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Sensing and making sense of tourism flows and urban data to foster sustainability awareness: a real-world experience

Authors
  • Prandi, Catia1, 2
  • Nisi, Valentina3, 2
  • Ribeiro, Miguel3, 2
  • Nunes, Nuno3, 2
  • 1 Department of Computer Science and Engineering, Bologna, Italy , Bologna (Italy)
  • 2 ITI/LARSyS, Funchal, Portugal , Funchal (Portugal)
  • 3 Instituto Superior Técnico, U. of Lisbon, Lisbon, Portugal , Lisbon (Portugal)
Type
Published Article
Journal
Journal of Big Data
Publisher
Springer Nature
Publication Date
Mar 24, 2021
Volume
8
Issue
1
Identifiers
DOI: 10.1186/s40537-021-00442-w
Source
Springer Nature
Keywords
License
Green

Abstract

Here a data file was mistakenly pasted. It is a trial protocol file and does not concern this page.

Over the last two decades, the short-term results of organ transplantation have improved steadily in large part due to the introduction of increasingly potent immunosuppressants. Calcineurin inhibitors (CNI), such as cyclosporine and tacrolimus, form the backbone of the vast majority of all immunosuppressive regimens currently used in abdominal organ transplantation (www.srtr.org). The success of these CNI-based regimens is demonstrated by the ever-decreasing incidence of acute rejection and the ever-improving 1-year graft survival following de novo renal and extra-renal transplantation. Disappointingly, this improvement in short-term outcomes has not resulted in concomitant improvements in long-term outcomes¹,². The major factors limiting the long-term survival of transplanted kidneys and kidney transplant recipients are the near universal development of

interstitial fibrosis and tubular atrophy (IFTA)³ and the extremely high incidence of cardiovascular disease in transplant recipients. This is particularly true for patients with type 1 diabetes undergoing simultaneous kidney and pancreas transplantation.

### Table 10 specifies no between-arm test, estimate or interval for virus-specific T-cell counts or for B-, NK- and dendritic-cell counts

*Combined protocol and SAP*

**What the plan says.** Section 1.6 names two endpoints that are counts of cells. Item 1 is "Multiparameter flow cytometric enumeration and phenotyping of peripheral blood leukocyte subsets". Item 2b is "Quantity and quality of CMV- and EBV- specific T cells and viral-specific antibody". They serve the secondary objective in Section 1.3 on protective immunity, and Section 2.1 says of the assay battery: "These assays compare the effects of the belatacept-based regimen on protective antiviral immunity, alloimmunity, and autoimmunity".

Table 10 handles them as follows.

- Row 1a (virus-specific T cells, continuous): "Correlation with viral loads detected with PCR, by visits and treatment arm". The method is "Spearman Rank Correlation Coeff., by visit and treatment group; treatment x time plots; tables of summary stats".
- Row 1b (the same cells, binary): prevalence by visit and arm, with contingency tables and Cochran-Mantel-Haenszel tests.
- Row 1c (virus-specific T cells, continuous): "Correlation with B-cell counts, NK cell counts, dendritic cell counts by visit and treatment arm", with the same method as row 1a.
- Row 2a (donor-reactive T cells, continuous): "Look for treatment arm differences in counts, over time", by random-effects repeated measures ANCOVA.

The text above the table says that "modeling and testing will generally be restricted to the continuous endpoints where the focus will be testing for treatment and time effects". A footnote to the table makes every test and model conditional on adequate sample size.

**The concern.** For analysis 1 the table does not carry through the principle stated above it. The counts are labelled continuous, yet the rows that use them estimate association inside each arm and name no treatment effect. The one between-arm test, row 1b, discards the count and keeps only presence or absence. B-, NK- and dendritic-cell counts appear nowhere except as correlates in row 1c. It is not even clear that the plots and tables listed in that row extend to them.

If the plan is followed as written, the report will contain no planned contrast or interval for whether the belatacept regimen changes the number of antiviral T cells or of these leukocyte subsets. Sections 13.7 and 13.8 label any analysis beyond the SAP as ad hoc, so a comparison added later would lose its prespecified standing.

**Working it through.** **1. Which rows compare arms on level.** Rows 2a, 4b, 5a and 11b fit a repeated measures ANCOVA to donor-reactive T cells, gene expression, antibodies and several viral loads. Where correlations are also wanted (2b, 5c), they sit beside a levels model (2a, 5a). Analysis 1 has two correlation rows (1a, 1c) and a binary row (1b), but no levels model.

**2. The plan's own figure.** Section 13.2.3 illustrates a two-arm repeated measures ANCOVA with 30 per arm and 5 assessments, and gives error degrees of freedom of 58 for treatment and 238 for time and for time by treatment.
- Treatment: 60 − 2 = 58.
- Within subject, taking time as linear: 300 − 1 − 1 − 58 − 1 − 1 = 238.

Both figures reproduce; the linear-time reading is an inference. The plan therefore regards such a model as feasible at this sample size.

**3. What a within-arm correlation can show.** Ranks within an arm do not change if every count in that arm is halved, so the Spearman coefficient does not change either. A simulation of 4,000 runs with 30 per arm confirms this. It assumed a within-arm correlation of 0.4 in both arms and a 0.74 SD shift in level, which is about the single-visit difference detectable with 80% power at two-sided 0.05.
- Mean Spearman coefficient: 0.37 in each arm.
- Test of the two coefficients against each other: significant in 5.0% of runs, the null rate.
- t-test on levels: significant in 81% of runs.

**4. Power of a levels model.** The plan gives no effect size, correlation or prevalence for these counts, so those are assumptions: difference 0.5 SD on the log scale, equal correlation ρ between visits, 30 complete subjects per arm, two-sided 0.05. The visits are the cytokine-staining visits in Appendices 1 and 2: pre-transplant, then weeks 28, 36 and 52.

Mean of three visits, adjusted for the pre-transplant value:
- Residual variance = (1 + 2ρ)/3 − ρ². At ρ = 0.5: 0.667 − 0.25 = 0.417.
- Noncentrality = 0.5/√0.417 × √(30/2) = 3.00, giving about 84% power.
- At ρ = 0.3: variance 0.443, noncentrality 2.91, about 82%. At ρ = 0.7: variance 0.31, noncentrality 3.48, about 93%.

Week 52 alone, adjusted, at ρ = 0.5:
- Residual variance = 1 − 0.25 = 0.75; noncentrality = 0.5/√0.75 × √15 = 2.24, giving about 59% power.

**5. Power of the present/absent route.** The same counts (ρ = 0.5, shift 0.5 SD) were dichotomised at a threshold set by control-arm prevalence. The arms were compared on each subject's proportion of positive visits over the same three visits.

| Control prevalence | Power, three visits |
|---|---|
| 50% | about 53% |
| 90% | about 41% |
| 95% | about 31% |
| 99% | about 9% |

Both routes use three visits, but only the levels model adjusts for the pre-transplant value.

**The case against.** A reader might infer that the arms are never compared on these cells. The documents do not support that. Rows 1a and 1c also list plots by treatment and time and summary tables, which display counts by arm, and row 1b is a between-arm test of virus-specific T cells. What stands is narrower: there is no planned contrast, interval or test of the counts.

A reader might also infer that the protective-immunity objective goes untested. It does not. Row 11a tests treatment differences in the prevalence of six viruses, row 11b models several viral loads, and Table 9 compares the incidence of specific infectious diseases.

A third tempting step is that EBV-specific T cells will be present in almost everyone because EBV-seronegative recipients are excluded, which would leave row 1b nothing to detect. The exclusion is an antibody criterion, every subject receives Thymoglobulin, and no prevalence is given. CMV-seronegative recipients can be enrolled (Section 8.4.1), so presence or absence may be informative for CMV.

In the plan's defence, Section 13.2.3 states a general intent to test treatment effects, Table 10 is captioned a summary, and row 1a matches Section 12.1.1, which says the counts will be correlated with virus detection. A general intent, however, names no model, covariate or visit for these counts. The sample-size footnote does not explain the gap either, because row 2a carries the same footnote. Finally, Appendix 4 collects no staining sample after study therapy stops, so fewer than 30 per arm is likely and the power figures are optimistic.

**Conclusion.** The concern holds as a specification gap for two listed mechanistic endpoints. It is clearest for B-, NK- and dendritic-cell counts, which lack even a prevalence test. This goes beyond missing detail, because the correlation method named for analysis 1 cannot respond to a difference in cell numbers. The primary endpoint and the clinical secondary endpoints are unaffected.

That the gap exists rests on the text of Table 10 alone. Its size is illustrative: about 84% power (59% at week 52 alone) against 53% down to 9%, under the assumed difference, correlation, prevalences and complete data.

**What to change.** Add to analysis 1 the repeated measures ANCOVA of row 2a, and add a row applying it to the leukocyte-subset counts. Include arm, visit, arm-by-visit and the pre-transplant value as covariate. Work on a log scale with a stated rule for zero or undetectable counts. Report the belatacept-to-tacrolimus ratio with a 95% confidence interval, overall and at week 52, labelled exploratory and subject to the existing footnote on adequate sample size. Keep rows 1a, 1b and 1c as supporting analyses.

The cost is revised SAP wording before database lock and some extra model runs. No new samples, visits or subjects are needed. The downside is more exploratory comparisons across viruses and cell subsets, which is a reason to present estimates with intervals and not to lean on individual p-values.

Tourism is one of the world’s largest industries fundamentally arising from mobility as a form of capital. In destination islands that have a delicate ecosystem to maintain, this source of income can become problematic in terms of sustainability. A difficulty in making people aware of this issue is also represented by the fact that such sustainability-related issues (and their causes) are often not “visible” to citizens. To foster awareness about the relationship between sustainability and tourism in well-known destinations, we design a platform that engages users at two levels of participation: i. at the IoT and sensors level, in order to let them becoming providers of big data, deploying and enlarging the pervasive infrastructure; ii. at the (big) data visualization level, with the aim of engaging them in making sense of large volumes of data related to sustainability. This paper presents the design and implementation of a real-world experience where a low-cost collaborative platform made it possible to sense and visualize tourist flows and urban data into a rich interactive map-based visualization, open to the local communities. We deployed our case study in the Madeira archipelago, engaging locals and visitors of the island in two exploratory studies focused on measuring the impact of providing users with meaningful representations of tourism flows and related unperceivable aspects that affect the environmental sustainability. Analysing the findings of the two studies, we discuss the potentiality of using such a system to make sense of big data, fostering awareness about sustainability issues, and we point to future open challenges about citizens’ participation in sensing and making sense of big data.

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